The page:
100% Oat Malt beer

Ken writes:

My mother is gluten intolerant. It is something that has developed recently and I’m not sure to what extent it affects her, but she now doesn’t eat bread and pasta etc made from wheat. Barley also contains gluten and some of the glutelin proteins do manage to survive the process through into the final beer (most protein from barley is removed during brewing at various stages). The personal angle allowed me to reflect on how gluten intolerant people are poorly served in general by commercial brewers and that may be a niche for small scale brewers. There’s one outfit in Auckland New Zealand producing only gluten free beer and they seem to be making ends meet.

I came across an article in the Journal of the Institute of Brewing on brewing with 100% malted oats.* The coeliac disease/gluten intolerance angle is given as a motivation for exploring brewing with oats because most gluten intolerant people and coeliac patients can tolerate oats. I thought it might be fun to try to brew at home with 100% oat malt.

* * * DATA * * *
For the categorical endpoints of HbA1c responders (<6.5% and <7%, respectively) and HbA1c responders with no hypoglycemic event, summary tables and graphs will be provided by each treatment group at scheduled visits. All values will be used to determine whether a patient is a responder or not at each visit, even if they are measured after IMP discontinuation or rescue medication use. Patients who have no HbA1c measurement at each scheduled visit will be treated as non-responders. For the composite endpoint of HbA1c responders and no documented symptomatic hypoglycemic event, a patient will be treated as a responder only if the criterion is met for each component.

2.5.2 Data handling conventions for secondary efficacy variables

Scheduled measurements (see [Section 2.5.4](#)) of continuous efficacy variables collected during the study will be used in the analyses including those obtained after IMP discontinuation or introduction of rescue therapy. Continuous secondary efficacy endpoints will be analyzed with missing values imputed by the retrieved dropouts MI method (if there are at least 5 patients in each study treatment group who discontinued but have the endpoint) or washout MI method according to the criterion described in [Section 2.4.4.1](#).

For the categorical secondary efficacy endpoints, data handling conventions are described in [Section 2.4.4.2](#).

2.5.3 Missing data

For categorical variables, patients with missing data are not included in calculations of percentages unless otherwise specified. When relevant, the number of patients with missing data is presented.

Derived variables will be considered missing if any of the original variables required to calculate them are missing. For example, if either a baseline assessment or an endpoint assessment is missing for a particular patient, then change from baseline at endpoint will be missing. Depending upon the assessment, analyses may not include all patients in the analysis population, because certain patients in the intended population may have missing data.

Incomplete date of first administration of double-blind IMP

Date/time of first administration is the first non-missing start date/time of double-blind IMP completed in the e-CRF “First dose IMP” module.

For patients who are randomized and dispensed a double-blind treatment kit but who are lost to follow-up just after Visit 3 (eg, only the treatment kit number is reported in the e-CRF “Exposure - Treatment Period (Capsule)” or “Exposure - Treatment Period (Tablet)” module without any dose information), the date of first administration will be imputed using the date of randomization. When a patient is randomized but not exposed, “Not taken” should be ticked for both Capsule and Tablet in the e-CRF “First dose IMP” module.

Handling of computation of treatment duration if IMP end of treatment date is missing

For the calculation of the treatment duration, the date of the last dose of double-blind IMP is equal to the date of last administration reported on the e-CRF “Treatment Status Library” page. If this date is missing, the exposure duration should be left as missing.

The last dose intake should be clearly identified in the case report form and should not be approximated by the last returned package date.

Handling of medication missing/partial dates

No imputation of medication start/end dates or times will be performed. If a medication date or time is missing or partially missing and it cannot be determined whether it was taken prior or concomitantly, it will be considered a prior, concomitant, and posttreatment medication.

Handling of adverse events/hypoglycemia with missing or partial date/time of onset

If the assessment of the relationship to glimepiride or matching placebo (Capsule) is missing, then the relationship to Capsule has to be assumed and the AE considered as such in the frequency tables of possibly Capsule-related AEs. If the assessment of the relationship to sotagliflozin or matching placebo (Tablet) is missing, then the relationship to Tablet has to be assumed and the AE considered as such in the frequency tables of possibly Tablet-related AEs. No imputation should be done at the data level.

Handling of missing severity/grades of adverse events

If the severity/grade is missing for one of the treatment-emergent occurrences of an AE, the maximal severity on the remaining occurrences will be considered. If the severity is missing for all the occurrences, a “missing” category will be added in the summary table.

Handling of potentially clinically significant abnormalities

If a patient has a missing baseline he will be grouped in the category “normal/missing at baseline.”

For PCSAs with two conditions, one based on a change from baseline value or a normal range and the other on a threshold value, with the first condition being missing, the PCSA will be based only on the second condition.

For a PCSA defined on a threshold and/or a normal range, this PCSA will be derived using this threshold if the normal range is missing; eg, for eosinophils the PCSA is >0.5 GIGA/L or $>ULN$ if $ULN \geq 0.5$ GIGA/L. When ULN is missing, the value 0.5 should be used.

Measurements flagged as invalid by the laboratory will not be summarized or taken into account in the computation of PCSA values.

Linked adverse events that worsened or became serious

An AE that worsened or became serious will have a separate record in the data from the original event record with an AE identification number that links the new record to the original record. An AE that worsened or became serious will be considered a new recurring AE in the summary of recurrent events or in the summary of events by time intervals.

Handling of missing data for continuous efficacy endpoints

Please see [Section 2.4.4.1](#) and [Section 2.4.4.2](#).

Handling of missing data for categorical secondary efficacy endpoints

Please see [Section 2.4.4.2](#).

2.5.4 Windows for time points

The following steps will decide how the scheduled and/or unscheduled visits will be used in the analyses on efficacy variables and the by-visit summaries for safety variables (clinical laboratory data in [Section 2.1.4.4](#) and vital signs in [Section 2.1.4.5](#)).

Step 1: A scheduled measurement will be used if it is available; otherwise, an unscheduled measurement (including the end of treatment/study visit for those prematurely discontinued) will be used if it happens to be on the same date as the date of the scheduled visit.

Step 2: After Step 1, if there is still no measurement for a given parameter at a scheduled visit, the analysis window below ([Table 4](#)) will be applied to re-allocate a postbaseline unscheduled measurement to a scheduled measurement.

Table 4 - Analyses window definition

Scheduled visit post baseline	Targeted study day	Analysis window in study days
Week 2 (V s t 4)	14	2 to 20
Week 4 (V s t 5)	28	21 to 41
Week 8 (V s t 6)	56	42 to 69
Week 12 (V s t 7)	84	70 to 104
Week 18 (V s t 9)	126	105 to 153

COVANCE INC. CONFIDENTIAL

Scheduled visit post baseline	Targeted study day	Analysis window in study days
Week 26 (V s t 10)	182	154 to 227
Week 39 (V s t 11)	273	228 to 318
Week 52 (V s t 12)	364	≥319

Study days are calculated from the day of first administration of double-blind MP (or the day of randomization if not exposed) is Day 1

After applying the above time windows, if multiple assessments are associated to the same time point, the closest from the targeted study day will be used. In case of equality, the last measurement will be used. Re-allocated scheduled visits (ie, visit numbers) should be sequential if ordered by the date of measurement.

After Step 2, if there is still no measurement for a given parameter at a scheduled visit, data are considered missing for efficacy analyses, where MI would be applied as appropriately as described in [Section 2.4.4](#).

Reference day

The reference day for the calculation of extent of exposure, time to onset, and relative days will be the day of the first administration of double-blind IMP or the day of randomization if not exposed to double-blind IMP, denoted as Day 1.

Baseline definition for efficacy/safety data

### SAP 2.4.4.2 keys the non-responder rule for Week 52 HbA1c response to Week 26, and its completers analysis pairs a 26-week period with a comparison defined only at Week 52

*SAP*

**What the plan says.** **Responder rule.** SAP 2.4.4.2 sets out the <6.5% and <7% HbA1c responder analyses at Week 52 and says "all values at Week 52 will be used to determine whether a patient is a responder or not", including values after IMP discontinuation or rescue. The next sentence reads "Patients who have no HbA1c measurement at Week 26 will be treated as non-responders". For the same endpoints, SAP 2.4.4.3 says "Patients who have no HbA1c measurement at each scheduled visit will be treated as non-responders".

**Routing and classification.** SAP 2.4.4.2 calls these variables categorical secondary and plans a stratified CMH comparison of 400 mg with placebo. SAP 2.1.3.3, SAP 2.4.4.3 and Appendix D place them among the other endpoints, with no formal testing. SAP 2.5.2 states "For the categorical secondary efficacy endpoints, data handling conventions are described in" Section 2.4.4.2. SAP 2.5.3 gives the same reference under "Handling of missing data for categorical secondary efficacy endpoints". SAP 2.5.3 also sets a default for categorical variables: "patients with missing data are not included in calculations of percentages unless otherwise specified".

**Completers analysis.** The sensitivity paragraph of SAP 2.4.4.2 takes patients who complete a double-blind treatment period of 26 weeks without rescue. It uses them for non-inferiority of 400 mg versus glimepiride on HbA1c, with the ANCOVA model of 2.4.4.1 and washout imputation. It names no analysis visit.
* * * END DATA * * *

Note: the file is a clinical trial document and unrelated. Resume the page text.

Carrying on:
It proved pretty challenging. Oat has more proteins, lipids and beta-glucans (endosperm cell wall polysaccharides) than barley, and all of these things are bad or problematic from a brewing perspective. Lipids can give you off flavours when they oxidise (as everything inevitably does), means the shelf-life of oat beer would be less than barley beer if the lipids are not somehow removed during brewing. Lipids can also affect foam stability negatively. Proteins can be good for foam stability, but they also can interact with polyphenols in the oat or barley husk and in the hops to form large molecules that create a visible haze in the finished beer (yes, there is such a thing as invisible haze. It makes beer appear gel-like). And beta-glucans can massively increase wort viscosity making the beer hard to process gumming up brewing vessels and the like. Oat malt also produces less fermentable sugar per kilo of dry grist than barley malt because it is proportionately more husk, lipid, protein and beta-glucan than barley. Barley malt is the perfect material for brewing, having lots of accessible starch and lots of the enzymes necessary to convert that starch to sugars. But oat malt, while not as good, may still be good enough.